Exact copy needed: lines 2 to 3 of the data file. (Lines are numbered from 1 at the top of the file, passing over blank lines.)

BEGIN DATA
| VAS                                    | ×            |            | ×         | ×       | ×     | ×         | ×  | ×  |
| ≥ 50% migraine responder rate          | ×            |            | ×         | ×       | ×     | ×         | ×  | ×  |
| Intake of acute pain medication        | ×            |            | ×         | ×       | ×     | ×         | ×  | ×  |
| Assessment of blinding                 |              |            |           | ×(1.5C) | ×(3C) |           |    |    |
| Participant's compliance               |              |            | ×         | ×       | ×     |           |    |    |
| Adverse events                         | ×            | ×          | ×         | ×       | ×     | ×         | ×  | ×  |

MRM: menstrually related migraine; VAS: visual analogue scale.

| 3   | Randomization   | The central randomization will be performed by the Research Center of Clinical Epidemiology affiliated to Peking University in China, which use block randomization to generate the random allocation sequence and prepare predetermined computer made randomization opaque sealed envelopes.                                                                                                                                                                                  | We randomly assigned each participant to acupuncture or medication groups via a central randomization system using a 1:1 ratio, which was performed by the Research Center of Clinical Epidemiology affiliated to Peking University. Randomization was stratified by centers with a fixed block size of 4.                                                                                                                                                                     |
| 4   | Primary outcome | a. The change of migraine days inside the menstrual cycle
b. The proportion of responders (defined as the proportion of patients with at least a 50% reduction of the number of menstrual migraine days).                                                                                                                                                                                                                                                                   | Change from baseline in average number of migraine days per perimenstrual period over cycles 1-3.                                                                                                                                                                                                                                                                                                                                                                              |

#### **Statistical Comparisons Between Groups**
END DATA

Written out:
| ≥ 50% migraine responder rate          | ×            |            | ×         | ×       | ×     | ×         | ×  | ×  |
| Intake of acute pain medication        | ×            |            | ×         | ×       | ×     | ×         | ×  | ×  |